In 2001, Ryan led a coterie of conservatives who complained that George W. Bush’s $1.2 trillion tax cut was too small, and too focused on the middle class. In 2003, he lobbied Republicans to pass Bush’s deficit-­financed prescription-drug benefit, which bestowed huge profits on the pharmaceutical and insurance industries. In 2005, when Bush campaigned to introduce private accounts into Social Security, Ryan fervently crusaded for the concept. He was the sponsor in the House of a bill to create new private accounts funded entirely by borrowing, with no benefit cuts. Ryan’s plan was so staggeringly profligate, entailing more than $2 trillion in new debt over the first decade alone, that even the Bush administration opposed it as “irresponsible.”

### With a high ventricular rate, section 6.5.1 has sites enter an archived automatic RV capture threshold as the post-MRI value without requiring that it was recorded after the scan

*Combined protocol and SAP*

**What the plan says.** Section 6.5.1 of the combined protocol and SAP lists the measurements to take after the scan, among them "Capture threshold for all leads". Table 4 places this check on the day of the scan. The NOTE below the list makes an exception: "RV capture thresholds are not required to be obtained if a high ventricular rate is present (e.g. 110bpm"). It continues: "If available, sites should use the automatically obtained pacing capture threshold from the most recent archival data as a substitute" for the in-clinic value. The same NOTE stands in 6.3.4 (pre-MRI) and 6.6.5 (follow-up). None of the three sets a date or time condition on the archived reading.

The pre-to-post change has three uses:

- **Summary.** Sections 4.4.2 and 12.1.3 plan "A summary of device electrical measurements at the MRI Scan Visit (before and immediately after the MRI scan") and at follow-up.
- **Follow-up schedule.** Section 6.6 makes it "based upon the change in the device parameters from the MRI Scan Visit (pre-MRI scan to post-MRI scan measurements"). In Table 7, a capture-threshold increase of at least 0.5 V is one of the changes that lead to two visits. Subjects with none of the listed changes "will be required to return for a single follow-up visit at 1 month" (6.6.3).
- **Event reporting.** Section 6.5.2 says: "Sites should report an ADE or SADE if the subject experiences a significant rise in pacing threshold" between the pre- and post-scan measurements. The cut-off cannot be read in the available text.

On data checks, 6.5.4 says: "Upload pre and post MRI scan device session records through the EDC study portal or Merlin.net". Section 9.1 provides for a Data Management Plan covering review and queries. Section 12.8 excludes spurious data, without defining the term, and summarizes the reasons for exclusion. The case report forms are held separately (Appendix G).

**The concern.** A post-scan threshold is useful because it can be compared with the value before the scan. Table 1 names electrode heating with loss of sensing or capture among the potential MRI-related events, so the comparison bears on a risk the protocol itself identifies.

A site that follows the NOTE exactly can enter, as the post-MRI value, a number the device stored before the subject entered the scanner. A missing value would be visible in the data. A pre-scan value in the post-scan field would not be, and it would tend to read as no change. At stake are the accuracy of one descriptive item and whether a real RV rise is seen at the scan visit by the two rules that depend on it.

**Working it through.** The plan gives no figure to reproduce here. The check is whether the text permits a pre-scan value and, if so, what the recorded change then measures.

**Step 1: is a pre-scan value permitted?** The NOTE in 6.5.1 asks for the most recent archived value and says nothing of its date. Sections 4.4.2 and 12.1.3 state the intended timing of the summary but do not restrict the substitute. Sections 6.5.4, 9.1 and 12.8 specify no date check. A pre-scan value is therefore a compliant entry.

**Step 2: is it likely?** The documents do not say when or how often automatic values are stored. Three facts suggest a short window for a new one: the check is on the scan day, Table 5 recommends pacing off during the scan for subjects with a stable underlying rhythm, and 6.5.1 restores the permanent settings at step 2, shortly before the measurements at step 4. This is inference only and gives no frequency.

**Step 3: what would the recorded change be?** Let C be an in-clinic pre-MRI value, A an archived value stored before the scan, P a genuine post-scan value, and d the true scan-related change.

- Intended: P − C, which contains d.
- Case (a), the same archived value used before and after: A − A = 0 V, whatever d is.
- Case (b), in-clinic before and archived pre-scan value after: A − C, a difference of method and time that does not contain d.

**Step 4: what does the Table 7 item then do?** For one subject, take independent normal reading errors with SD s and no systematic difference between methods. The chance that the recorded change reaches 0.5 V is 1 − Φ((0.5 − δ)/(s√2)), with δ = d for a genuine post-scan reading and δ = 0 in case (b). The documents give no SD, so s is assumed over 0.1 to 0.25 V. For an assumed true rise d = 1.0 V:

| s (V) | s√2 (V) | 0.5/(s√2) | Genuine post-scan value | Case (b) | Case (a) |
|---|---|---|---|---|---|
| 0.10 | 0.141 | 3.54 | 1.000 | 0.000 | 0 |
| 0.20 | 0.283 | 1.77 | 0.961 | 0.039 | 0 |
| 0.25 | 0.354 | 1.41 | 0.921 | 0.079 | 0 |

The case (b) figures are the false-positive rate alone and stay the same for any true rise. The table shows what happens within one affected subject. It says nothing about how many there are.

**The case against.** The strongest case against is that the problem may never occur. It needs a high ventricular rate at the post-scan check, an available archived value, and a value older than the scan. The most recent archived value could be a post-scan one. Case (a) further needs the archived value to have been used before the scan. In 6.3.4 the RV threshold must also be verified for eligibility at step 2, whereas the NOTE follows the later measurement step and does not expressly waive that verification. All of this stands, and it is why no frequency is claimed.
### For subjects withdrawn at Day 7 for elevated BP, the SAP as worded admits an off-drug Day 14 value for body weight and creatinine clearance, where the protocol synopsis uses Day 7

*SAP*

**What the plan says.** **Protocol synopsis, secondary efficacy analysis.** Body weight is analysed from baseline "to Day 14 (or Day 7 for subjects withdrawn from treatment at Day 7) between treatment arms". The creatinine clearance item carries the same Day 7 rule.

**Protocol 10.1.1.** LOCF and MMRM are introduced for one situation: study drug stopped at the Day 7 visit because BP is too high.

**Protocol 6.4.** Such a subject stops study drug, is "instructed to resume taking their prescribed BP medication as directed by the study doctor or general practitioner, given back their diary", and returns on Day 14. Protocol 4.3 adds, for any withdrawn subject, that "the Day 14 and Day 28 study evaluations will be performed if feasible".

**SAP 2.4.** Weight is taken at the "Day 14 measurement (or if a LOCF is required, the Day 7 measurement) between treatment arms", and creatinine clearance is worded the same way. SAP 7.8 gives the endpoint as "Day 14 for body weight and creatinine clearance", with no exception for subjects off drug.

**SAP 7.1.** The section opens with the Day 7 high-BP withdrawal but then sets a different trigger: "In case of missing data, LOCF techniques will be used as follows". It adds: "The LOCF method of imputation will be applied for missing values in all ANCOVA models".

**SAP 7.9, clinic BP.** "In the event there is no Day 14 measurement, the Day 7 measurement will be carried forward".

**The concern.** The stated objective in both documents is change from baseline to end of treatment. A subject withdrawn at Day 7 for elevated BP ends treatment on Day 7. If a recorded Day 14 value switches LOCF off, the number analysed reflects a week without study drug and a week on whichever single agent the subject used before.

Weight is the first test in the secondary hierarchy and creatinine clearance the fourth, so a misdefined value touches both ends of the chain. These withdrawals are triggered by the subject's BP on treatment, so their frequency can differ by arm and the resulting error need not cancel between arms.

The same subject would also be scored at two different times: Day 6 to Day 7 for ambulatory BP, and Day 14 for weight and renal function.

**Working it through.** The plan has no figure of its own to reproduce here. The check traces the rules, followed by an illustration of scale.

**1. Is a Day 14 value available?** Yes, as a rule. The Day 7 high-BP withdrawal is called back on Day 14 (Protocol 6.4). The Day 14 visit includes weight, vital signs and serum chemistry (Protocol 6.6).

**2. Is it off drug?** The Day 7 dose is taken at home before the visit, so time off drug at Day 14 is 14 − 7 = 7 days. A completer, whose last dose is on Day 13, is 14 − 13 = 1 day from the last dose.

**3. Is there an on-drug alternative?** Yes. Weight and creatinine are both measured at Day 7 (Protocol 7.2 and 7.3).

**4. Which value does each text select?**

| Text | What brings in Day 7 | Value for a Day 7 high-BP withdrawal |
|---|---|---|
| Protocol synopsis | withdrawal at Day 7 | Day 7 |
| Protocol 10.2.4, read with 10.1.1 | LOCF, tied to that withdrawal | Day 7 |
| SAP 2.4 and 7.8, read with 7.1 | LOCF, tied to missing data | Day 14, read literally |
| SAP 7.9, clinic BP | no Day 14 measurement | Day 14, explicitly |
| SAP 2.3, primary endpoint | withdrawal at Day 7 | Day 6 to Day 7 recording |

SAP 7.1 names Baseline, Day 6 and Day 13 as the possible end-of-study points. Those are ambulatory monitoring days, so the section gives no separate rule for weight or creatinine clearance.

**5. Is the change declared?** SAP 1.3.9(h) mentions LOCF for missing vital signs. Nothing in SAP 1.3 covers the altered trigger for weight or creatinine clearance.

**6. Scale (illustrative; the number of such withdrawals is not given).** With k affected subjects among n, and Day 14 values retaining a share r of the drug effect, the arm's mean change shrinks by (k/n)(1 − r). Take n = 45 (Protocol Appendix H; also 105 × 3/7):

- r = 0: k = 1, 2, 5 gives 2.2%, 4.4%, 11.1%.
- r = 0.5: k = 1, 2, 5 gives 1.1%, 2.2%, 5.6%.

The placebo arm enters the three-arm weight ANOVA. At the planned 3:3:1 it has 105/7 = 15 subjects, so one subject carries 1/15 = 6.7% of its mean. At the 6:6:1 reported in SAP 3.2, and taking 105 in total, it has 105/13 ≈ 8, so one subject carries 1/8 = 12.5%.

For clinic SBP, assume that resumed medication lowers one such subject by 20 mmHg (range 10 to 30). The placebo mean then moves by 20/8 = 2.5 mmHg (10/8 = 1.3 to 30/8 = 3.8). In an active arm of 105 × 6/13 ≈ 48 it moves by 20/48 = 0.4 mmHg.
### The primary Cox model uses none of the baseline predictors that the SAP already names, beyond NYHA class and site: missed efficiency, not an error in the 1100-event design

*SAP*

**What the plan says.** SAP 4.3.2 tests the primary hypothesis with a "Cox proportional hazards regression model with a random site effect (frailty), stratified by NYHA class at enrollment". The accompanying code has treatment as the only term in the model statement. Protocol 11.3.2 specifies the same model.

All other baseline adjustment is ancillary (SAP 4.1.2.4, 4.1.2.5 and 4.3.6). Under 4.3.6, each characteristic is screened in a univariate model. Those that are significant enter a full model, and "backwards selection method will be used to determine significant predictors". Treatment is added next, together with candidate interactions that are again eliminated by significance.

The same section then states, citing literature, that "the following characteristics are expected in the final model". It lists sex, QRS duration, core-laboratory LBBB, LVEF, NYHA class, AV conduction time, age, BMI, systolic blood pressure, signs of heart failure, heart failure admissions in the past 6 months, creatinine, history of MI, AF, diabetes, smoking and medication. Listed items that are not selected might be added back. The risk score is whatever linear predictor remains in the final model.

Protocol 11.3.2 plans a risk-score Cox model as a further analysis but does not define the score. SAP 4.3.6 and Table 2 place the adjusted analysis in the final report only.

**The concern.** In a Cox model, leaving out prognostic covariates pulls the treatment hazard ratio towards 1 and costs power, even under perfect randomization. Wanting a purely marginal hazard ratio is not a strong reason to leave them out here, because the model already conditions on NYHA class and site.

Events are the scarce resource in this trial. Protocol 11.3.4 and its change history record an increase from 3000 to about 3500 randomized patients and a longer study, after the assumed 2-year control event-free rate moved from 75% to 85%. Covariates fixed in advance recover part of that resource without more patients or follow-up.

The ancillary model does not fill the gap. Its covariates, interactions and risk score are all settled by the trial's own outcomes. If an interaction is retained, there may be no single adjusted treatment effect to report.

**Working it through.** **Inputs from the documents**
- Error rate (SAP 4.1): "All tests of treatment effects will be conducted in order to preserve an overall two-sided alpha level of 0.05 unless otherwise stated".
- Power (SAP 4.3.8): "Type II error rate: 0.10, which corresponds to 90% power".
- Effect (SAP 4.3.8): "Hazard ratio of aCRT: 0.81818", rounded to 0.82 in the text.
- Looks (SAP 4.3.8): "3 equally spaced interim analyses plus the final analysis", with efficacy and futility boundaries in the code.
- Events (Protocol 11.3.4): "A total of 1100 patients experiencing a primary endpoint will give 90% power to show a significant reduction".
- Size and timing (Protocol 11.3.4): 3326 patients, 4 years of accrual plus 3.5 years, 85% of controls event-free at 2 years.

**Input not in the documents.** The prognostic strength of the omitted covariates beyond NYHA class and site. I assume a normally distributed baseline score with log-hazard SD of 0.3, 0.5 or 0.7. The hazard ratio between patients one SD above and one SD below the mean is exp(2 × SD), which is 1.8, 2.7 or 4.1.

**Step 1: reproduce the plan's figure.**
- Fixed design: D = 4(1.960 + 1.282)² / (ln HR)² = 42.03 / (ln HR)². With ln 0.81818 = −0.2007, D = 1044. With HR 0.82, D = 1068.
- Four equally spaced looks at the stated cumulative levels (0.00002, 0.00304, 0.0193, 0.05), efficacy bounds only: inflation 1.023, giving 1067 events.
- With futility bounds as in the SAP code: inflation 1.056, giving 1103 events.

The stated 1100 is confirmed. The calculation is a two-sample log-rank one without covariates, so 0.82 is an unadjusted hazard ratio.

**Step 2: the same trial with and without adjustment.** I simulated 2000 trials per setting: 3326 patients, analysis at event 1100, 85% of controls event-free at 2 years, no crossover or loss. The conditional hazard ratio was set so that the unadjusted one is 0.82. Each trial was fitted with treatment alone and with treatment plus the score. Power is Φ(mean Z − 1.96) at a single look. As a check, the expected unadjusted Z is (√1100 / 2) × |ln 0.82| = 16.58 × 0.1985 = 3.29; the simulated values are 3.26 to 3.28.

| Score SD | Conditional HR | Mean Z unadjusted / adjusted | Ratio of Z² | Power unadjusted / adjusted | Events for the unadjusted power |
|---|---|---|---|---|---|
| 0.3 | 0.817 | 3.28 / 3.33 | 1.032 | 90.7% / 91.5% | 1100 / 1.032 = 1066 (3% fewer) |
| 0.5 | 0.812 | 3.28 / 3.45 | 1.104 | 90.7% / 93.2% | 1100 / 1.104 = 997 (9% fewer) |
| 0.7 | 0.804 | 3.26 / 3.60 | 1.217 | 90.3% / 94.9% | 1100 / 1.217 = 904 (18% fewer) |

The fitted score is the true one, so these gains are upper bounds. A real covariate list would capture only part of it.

For a further antidote, see Pierce.

…on the one hand, Ryan favors eviscerating the social safety net to fund upper-class tax cuts, making abortion first-degree murder in all 50 states, and permitting hospitals to refuse to perform abortions even when they’re necessary to save a woman’s life. But on the other hand, Ryan’s wife wears a Green Bay packers sweatshirt! If you were a real feminist, like Ann Althouse, you’d focus on real issues like that. Have you ever seen Michelle Obama wearing a Blackhawks jersey? I rest my case!